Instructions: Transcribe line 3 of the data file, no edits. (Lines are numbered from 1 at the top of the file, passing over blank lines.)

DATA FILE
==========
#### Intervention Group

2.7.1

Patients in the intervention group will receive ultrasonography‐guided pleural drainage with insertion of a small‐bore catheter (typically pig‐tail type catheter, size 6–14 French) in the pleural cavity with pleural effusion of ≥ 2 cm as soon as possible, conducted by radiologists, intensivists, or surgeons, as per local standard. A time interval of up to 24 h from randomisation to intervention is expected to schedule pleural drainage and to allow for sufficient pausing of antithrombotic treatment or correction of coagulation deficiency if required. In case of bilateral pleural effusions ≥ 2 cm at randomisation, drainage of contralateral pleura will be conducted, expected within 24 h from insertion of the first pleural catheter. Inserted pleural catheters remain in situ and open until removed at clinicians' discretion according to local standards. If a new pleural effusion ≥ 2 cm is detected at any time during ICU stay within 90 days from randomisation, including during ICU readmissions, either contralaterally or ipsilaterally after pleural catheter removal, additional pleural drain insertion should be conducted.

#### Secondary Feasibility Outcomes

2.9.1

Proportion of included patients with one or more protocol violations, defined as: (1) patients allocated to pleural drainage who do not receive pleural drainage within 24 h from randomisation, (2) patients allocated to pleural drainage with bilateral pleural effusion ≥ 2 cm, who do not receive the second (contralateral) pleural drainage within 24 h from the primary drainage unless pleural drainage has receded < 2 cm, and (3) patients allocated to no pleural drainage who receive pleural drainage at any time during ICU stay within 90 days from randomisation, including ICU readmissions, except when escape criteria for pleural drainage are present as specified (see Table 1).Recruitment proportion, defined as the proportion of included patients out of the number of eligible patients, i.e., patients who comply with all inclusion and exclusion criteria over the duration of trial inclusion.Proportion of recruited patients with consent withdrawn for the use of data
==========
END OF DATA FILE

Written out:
Patients in the intervention group will receive ultrasonography‐guided pleural drainage with insertion of a small‐bore catheter (typically pig‐tail type catheter, size 6–14 French) in the pleural cavity with pleural effusion of ≥ 2 cm as soon as possible, conducted by radiologists, intensivists, or surgeons, as per local standard. A time interval of up to 24 h from randomisation to intervention is expected to schedule pleural drainage and to allow for sufficient pausing of antithrombotic treatment or correction of coagulation deficiency if required. In case of bilateral pleural effusions ≥ 2 cm at randomisation, drainage of contralateral pleura will be conducted, expected within 24 h from insertion of the first pleural catheter. Inserted pleural catheters remain in situ and open until removed at clinicians' discretion according to local standards. If a new pleural effusion ≥ 2 cm is detected at any time during ICU stay within 90 days from randomisation, including during ICU readmissions, either contralaterally or ipsilaterally after pleural catheter removal, additional pleural drain insertion should be conducted.